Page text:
After The ANA Storm, Agency Trading Desks Invite Scrutiny

StructureWhile it’s still too early to assess the repercussions of the Association of National Advertisers’ (ANA) media transparency report issued Tuesday, industry analysts expect the dynamics between advertisers and their programmatic trading desks to bear the burden of the impact.

Though the 62-page report didn’t name names, it cited instances of non-transparent practices among agency trading desks.

“This release puts flesh on the bones of a skeleton we already knew was in the closet,” said Brian Wieser, a senior analyst at Pivotal Research Group, who noted holding company stock has, ironically, been trading up all week despite Tuesday’s bomb drop.

“Marketers will get more aggressive on squeezing fees than they already were, offset by the agencies efforts to find new revenue streams,” Wieser predicted. But even he admits it’s difficult to gauge the impact because “different trading desks have different practices. The one thing that seems likely is that clients will want to take more control of the billings.”

Holding companies reportedly pressure their agencies to direct spend to internal trading desks, according to anonymous sources that spoke with K2 Intelligence, the investigative firm hired by the ANA.

For instance, one former C-level holding company executive claimed agency management demanded planners allocate more spend to media sellers who had negotiated rebates with that agency in turn for large volumes of spend.

K2 also found instances where the trading desk marked up inventory that had been procured and resold by its sister agencies.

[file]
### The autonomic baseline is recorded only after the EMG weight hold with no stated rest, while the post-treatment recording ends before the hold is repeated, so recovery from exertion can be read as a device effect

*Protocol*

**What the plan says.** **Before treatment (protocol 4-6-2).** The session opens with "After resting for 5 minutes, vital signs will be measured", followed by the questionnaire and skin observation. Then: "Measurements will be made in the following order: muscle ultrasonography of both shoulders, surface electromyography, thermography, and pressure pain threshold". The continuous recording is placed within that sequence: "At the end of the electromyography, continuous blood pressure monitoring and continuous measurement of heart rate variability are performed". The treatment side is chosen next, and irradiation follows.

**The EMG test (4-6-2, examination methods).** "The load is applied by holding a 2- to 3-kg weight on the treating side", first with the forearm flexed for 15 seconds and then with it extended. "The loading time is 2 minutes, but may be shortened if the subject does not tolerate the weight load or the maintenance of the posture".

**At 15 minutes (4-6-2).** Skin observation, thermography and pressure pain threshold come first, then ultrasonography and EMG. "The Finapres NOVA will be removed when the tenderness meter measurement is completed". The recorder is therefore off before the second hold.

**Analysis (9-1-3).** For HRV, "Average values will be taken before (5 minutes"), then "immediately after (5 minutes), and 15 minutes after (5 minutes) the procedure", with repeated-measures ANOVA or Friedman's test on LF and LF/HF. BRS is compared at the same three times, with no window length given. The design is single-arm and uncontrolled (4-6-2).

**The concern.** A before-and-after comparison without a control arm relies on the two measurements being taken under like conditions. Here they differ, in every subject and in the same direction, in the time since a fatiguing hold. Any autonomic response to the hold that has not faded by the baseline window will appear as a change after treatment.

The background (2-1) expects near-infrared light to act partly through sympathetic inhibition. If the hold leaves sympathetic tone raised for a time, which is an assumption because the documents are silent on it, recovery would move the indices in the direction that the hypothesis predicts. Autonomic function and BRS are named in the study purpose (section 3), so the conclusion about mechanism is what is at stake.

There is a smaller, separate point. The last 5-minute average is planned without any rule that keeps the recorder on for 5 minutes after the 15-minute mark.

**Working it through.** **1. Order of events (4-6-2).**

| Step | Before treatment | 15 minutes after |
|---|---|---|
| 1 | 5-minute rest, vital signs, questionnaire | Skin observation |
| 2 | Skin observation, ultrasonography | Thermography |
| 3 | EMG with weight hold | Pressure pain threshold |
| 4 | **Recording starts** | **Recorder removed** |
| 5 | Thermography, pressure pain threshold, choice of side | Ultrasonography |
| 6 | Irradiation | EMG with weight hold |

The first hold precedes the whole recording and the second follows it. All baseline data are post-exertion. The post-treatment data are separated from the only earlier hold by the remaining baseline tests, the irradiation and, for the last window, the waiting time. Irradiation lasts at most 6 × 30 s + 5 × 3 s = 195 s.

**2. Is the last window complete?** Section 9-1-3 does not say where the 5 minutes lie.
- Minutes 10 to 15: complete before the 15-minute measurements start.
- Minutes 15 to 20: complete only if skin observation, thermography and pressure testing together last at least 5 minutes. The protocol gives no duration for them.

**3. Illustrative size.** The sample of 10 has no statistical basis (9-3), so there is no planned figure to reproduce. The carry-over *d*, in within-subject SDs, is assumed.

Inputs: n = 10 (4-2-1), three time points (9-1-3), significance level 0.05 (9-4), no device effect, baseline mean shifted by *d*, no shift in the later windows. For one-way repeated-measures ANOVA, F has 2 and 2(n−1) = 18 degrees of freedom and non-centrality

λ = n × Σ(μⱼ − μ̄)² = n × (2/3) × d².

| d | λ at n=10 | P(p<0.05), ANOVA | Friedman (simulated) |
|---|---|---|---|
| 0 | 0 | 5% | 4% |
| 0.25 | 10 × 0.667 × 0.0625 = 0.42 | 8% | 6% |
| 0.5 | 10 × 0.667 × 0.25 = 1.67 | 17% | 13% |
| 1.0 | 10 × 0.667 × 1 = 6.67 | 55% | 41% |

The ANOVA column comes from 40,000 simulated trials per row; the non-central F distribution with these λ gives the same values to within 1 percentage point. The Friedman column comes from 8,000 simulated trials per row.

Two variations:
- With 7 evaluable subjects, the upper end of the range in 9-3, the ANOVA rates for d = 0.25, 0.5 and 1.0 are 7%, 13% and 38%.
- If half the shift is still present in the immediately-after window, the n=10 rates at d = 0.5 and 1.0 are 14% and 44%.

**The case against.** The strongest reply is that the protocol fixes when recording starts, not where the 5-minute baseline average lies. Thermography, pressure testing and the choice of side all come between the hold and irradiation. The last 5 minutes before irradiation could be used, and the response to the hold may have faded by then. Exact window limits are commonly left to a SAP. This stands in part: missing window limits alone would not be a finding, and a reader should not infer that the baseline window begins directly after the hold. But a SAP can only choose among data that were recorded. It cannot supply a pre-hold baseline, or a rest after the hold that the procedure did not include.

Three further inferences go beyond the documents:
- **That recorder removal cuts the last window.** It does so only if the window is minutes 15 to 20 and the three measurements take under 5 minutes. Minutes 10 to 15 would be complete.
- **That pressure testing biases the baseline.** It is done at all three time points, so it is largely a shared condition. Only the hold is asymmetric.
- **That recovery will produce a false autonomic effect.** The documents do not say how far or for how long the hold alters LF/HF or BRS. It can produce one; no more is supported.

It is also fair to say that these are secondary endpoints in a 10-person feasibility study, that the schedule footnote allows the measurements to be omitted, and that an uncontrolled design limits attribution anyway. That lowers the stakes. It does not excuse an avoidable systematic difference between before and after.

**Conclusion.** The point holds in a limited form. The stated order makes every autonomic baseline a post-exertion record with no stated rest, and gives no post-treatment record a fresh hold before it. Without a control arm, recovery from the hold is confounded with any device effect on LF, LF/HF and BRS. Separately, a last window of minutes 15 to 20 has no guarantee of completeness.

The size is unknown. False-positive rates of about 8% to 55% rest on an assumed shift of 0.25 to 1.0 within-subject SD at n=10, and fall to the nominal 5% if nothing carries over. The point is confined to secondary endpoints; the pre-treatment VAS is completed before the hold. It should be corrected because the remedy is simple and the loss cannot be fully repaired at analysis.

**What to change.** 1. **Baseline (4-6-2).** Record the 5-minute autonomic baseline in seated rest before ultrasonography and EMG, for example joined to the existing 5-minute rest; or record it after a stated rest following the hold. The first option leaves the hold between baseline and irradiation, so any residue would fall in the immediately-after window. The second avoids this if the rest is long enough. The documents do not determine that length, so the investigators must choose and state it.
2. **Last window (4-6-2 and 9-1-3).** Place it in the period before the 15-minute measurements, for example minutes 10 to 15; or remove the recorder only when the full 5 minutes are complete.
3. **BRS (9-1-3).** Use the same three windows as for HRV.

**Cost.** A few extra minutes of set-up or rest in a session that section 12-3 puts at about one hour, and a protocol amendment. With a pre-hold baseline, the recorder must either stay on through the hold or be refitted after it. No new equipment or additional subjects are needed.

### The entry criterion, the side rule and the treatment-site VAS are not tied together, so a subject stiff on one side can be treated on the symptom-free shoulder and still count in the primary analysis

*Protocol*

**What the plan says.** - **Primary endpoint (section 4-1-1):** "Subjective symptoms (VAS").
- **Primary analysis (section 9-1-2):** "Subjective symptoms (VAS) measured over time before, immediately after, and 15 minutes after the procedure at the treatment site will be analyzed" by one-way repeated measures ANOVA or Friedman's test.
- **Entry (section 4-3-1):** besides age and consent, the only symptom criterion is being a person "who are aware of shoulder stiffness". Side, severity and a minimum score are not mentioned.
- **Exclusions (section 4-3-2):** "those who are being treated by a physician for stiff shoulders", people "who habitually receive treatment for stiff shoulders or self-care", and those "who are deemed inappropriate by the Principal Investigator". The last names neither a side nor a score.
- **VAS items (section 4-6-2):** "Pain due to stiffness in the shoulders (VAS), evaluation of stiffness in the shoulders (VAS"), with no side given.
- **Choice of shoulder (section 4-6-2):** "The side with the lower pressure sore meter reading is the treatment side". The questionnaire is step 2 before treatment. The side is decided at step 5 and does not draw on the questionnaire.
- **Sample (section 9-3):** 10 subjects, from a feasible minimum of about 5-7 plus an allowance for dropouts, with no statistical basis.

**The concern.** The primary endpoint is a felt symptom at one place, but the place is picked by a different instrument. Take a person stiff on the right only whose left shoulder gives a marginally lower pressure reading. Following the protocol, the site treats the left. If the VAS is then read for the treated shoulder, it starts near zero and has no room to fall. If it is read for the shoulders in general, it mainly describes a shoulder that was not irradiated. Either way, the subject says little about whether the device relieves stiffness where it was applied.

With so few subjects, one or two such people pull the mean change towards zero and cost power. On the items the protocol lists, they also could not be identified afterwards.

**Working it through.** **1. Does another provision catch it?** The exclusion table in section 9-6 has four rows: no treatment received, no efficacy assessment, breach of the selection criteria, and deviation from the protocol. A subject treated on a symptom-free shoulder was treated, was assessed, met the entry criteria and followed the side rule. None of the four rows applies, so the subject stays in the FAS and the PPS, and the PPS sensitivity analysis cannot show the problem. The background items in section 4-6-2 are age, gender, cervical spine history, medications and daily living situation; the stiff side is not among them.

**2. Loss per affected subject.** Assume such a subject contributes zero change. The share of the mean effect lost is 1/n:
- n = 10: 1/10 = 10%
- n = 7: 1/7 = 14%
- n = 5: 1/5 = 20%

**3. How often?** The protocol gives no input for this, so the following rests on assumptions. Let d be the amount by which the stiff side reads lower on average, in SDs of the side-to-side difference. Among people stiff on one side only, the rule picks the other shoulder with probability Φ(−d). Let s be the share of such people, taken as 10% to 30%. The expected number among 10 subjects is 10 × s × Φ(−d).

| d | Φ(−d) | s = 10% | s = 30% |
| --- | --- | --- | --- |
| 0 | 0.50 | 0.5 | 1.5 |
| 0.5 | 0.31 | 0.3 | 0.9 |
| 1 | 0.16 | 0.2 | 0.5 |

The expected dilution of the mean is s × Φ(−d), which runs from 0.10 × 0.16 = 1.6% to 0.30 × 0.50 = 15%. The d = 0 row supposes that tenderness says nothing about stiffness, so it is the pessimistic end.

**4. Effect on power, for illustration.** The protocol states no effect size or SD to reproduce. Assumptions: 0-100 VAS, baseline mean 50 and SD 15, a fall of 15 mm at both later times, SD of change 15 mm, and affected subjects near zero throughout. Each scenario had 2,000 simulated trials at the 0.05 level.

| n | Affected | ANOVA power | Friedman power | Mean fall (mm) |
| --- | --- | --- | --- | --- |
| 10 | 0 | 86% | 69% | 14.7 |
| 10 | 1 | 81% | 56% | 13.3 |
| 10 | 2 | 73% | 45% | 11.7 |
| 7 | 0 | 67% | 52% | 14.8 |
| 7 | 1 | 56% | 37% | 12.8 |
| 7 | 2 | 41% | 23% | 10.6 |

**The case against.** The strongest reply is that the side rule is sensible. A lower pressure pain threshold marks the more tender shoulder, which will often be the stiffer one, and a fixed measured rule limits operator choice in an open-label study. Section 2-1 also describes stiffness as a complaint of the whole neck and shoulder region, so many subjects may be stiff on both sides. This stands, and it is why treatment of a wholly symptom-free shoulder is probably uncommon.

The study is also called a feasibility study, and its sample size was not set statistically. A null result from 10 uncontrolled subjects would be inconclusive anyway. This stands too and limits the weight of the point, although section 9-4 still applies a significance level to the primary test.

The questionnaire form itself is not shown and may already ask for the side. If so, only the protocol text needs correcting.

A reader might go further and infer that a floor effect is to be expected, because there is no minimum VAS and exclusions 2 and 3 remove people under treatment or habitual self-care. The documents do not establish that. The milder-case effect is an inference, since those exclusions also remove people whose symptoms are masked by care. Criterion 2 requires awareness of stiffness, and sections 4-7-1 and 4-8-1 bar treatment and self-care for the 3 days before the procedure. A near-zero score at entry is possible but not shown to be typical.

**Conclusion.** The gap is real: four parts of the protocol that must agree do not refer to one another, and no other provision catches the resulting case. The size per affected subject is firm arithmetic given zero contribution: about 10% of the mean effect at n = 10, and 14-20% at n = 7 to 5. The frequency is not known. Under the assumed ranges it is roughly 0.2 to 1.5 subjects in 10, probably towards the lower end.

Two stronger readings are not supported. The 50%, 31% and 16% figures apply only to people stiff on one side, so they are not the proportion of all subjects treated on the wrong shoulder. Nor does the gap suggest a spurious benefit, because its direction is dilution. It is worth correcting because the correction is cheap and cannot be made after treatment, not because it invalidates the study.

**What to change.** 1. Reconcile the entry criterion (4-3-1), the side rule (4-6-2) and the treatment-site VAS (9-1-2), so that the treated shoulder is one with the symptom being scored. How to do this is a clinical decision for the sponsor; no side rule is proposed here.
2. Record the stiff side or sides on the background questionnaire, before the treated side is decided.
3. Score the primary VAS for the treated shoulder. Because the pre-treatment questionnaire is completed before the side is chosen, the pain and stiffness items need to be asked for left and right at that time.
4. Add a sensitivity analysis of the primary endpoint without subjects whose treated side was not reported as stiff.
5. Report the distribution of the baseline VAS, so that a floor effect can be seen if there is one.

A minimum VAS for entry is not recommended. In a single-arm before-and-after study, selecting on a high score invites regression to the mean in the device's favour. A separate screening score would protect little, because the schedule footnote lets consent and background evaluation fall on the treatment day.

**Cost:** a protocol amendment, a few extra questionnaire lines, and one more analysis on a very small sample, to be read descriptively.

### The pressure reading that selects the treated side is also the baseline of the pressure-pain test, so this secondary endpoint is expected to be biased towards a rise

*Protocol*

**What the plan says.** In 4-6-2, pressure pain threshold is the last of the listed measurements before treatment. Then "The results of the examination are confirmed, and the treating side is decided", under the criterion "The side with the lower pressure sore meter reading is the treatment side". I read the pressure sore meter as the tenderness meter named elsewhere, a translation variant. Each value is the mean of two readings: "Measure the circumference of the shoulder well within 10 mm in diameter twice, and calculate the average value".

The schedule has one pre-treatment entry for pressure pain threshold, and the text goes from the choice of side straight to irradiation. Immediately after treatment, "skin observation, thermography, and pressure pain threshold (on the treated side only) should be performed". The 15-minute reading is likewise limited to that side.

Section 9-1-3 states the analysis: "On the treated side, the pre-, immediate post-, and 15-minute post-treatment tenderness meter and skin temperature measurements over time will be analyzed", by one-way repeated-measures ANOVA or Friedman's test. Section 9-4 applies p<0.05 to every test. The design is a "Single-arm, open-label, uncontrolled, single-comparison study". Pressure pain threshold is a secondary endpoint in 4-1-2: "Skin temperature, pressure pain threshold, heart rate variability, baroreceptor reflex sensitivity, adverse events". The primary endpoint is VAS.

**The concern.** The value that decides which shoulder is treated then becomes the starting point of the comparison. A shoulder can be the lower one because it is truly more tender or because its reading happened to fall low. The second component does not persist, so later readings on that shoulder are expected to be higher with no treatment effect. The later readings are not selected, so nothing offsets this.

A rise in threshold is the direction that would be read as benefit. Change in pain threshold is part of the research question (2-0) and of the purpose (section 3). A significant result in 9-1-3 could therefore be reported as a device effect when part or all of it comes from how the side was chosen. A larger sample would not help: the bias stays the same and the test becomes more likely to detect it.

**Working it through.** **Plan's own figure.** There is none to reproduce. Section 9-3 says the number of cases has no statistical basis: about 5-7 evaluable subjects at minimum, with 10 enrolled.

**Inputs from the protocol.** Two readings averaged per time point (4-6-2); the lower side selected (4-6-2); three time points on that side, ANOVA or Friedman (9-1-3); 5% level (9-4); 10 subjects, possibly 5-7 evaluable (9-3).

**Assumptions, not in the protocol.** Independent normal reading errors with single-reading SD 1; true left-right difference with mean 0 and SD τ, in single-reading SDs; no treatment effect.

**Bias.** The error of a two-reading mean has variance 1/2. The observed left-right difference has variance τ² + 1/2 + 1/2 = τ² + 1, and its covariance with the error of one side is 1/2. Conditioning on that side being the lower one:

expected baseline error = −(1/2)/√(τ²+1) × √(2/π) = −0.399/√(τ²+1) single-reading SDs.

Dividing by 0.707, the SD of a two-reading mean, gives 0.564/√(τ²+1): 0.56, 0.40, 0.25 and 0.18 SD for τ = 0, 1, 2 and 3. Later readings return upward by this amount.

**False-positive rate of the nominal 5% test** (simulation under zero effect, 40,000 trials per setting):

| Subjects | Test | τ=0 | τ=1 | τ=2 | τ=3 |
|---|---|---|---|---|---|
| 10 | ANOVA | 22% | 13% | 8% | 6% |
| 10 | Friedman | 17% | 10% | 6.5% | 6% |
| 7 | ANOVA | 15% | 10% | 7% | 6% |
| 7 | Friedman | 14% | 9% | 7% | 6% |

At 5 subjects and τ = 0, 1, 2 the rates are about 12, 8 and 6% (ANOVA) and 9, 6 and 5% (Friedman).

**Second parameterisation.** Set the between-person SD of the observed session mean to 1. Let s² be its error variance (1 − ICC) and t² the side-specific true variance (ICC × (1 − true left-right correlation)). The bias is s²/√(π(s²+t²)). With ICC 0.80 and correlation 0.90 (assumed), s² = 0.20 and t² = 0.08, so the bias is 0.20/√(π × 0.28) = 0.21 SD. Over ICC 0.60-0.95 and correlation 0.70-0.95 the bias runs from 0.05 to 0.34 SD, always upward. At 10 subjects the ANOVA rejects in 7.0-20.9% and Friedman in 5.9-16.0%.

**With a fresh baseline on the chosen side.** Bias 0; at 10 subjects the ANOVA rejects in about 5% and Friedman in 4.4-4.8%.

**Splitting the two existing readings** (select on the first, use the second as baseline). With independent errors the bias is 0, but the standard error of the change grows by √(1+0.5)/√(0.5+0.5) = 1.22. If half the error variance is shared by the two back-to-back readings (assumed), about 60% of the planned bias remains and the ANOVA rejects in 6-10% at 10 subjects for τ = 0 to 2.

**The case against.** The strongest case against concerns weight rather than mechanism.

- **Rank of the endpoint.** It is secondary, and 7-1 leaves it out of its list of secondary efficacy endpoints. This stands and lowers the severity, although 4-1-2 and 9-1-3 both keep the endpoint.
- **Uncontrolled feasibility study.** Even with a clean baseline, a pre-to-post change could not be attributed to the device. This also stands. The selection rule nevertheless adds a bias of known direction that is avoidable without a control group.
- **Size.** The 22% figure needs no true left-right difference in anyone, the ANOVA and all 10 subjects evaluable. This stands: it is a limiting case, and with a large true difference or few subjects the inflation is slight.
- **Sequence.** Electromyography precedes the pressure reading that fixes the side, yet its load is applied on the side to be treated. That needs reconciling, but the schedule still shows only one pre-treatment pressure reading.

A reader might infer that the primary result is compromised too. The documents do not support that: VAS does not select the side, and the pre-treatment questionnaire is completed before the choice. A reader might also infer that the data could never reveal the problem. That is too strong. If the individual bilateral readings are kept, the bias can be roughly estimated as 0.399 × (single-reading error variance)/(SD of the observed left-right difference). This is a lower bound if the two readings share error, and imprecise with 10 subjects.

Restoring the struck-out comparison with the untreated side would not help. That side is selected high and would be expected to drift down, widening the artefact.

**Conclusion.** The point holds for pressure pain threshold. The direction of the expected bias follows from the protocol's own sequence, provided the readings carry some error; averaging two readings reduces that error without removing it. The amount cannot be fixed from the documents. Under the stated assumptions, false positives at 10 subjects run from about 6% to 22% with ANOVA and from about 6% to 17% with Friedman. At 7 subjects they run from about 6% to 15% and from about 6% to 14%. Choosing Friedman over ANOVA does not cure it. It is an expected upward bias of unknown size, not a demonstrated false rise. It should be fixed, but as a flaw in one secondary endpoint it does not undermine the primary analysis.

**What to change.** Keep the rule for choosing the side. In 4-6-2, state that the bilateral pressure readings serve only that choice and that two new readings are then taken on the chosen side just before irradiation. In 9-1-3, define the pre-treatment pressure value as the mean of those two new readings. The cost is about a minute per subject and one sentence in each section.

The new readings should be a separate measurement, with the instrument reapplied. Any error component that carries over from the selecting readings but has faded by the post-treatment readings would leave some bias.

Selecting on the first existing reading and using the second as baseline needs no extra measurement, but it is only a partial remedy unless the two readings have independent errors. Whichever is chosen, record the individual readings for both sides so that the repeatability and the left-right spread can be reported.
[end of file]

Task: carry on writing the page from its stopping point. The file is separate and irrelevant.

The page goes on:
And in some instances, advertisers felt bullied or pressured into using their agency’s trading desk, making it likely marketers will scrutinize – or amend – their agreements in the months following K2 (and Ebiquity’s) findings.

“Advertisers ideally have to get terms and practices written into their contracts so [details of pricing, fees and services are] fully disclosed,” said Craig Huber, an independent media analyst at investment research and advisory firm Huber Research Partners. “I think this whole thing will force both sides to look at these accusations internally with their customers.” 

Yet despite all the recent hype, marketers still value their trading desk relationships, said Richard Joyce, a senior research analyst at Forrester, who formerly worked at Omnicom and Interpublic trading desks.

He cited an ANA-commissioned Forrester report showing 86% of marketers reported they haven’t eliminated or reduced agency responsibilities despite having their own in-house programmatic capabilities.

Still, one plausible outcome of the ANA report is that it spurs advertisers to reduce their dependence on the external trading desk altogether.

“We are already seeing marketers create more direct relationships with ad tech,” Joyce said. “If that trend continues, you’ll start to see agency trading desk fees decline, since those fees take into account the tech fees that they would typically have to pay. Marketers will want to pay agencies and their desks for executional services vs. service plus tech.”